In the manner by which he lived his life, Joseph becomes a model for all men who choose to walk the way of the Cross. Joseph emptied himself of self and became filled with the love and life of God. He gave himself fully to God by accepting his unique and specific vocation as guardian of the Redeemer. The child Jesus, God in the flesh, was given to Joseph. A carpenter, Joseph taught this child how to work with wood. That was, after all, all he had to give. During these so-called “hidden years", Jesus was with Joseph and Joseph was with Jesus.

Joseph uniquely participated in the mystery of God’s plan of redemption by simply being the man he was called to be. How challenging in an age of narcissism and inordinate self-love. How many so-called “real men” today would do what Joseph did or behave the way Joseph behaved?

Since the early 17th century, the Italo-Greek Orthodox Catholic Church has observed St. Joseph’s Day on March 19th, the day assigned the commemoration by the Roman Church. This seemed fitting to the hierarchy in that St. Joseph has always been held in high esteem by the Sicilian people, both Orthodox Catholics, and Catholics. As in the Roman Church, St. Joseph is honored as the patron saint of husbands and of all workers.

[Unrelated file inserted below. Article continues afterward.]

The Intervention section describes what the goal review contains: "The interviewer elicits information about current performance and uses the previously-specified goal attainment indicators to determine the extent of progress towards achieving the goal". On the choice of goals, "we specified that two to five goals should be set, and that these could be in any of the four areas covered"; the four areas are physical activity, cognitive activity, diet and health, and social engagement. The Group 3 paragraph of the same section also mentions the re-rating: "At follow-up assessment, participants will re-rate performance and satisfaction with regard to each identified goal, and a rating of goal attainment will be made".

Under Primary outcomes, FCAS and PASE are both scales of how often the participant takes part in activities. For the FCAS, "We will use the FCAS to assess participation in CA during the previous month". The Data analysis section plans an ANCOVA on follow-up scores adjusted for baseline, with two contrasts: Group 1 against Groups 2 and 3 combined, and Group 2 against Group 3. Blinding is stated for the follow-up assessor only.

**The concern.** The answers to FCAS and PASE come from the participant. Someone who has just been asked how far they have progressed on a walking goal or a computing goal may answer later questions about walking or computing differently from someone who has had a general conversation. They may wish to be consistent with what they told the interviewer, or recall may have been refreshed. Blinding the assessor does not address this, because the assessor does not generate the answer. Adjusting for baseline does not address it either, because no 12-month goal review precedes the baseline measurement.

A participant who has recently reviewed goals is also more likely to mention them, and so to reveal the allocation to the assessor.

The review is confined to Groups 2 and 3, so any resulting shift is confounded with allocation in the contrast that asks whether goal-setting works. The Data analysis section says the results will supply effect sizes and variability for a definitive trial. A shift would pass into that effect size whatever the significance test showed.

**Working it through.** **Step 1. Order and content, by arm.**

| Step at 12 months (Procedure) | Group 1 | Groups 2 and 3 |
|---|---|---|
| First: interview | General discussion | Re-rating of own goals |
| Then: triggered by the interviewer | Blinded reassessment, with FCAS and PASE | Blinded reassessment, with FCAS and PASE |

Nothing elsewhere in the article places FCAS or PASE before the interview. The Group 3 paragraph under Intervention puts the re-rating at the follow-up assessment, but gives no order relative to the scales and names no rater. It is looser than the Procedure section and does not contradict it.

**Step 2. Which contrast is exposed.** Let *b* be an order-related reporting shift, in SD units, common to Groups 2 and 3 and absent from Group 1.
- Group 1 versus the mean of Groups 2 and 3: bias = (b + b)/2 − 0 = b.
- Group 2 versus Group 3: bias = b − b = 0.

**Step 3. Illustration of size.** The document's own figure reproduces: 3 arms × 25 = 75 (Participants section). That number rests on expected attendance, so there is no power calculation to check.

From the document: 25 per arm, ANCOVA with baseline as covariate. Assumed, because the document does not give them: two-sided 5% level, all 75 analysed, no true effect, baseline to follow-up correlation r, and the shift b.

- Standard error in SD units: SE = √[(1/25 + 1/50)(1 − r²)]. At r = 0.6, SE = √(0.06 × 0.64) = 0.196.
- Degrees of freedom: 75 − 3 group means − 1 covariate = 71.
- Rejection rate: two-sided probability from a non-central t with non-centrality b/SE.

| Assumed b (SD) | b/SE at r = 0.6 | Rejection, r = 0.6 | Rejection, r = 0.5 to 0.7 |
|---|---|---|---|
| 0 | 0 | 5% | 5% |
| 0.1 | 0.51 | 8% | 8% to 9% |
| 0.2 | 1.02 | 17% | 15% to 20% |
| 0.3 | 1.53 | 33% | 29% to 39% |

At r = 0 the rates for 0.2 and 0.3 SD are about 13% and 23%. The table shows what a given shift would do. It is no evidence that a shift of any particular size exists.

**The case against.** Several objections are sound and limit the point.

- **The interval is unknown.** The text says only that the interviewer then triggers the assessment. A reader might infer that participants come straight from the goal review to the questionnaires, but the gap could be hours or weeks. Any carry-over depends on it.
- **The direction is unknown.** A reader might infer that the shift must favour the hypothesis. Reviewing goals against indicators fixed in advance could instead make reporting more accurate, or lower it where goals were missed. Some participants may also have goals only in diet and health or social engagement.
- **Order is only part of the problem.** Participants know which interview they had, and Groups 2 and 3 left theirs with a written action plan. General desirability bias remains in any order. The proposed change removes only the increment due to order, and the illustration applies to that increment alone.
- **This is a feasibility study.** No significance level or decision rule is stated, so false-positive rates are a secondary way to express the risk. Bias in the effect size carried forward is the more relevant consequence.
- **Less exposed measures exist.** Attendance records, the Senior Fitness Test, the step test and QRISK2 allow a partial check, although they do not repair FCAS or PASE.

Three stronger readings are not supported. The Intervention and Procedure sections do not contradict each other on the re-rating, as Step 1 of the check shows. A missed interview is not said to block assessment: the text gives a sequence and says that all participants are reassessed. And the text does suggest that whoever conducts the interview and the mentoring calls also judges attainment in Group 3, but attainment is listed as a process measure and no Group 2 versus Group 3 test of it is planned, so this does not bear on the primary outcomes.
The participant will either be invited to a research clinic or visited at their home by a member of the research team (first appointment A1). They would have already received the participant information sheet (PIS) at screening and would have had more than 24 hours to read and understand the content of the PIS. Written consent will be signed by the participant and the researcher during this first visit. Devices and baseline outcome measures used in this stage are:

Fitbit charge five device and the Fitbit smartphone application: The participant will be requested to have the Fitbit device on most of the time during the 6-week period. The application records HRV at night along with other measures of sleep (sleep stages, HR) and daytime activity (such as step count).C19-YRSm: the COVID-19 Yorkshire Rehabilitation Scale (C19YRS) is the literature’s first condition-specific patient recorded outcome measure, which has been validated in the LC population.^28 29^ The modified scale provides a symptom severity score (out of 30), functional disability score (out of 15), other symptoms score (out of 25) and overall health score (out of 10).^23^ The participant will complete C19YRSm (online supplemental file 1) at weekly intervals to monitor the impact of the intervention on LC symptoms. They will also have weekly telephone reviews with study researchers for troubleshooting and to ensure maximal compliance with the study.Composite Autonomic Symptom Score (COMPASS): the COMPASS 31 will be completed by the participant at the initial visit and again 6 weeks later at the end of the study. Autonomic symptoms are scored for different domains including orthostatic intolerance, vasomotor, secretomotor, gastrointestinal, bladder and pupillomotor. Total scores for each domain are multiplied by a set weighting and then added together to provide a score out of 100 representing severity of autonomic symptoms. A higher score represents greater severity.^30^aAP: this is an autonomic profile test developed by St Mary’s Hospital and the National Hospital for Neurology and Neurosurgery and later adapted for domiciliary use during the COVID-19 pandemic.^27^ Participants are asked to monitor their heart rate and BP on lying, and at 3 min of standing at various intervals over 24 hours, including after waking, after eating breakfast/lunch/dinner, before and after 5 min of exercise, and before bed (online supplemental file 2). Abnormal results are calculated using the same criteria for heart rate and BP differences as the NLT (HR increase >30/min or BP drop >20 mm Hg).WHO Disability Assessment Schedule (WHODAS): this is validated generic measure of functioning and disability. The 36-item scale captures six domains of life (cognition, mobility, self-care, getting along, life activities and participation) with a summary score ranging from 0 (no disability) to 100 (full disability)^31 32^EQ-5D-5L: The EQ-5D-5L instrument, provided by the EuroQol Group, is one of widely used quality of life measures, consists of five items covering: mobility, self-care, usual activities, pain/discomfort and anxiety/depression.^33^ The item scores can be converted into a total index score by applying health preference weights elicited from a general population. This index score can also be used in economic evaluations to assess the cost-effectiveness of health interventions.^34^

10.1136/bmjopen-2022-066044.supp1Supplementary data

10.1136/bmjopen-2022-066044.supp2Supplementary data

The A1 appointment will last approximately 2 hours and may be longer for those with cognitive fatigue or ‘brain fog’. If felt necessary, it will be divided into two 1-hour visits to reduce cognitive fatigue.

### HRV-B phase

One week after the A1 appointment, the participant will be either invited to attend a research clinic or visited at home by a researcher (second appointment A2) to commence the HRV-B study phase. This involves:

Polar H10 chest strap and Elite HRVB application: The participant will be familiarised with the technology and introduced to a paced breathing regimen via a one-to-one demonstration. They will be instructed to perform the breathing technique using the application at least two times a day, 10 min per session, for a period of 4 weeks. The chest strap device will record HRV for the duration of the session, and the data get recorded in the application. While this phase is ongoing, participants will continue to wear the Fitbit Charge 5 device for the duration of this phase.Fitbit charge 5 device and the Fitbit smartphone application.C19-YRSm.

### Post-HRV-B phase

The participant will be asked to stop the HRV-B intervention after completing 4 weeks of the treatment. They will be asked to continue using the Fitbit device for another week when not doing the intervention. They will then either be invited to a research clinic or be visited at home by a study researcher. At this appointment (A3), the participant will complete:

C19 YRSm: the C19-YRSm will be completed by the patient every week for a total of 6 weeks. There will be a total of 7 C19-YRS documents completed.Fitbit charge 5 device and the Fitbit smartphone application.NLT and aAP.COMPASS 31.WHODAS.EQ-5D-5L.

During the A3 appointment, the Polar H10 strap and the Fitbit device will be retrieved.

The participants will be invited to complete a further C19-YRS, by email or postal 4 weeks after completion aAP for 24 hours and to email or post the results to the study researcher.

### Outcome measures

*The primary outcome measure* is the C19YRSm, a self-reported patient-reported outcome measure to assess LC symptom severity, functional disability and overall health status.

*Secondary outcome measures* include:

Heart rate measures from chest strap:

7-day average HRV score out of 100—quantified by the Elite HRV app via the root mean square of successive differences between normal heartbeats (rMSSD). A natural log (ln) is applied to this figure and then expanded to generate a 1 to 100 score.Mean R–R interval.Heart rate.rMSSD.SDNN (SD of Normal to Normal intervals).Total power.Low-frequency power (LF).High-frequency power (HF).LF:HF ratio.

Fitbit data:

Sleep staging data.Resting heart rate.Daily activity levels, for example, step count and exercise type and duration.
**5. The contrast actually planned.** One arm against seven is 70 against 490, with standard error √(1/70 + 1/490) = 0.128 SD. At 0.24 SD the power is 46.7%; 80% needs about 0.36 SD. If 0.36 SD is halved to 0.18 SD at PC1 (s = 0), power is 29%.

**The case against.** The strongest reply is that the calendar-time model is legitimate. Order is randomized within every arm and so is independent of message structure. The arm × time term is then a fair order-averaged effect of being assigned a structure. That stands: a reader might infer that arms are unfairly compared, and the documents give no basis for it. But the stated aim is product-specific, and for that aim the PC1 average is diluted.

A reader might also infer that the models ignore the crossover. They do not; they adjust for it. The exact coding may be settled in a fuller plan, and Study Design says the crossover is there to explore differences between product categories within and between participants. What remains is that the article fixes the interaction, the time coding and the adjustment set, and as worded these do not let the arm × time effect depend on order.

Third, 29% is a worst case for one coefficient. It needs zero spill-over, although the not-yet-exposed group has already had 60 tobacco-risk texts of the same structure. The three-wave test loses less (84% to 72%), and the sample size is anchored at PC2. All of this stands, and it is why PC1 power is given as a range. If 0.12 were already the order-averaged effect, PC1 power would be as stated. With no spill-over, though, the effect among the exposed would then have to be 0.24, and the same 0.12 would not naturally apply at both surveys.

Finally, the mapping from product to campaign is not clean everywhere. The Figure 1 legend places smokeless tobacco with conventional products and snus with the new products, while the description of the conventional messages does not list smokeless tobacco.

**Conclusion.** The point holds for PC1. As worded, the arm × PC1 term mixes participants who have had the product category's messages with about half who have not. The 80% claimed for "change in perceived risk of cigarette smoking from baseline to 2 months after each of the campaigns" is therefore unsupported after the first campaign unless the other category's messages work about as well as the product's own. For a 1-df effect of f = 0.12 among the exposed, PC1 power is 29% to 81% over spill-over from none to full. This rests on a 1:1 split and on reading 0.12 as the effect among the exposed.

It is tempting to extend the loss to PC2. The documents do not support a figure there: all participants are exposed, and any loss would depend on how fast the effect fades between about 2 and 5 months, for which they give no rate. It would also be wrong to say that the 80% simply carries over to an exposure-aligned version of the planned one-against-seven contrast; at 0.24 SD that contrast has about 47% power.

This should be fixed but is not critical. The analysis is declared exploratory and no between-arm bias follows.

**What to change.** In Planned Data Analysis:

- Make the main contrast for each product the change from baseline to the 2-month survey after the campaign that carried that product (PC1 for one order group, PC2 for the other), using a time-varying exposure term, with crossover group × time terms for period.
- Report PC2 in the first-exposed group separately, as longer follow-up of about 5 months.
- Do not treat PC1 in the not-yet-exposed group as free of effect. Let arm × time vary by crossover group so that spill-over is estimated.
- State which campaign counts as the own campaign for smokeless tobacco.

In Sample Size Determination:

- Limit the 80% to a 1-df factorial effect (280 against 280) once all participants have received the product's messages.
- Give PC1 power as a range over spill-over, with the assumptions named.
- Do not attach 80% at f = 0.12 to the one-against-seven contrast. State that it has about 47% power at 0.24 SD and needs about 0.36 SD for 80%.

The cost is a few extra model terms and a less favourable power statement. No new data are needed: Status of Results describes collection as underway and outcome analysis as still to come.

The simple carpenter who taught the Word Incarnate, the Child Jesus, how to work with wood, is a man we hold to be an exemplary model of what it means to be a man. This man, who was the foster father of the Incarnate Word of God and Whom he loved with all his heart, shows us how to be focused yet caring, strong yet compassionate, protective yet nurturing, determined yet loving.

This same Jesus who learned to work with wood from the hands of Joseph would, during his 33rd year, save the world through the wood of the Cross. In an age that has lost its way, given over to the selfish pursuit of illusory pleasure, Joseph should again be lifted up as a model, particularly to men who desire to follow Jesus Christ.

Over two millennia, the mission of Jesus has continued through His Body on earth, His Church. He has entrusted the work of that mission to all men and women who accept the invitation to empty themselves of themselves in order to be filled with the very life and love of God and then be used in His redemptive mission for the world.

Through the fount of living water called Baptism, God invites each one of us into His new family, the Body of His Son, the Church. He still gives His message to men who, like Joseph, cultivate ears to hear and then choose to exercise authentic manly virtue and act out of courage. He still invites men to turn the ordinary into extraordinary through cooperation and participation. He is truly looking for a few good men like Joseph who will work in the workshop of the world that He created in order to recreate it anew in His Son.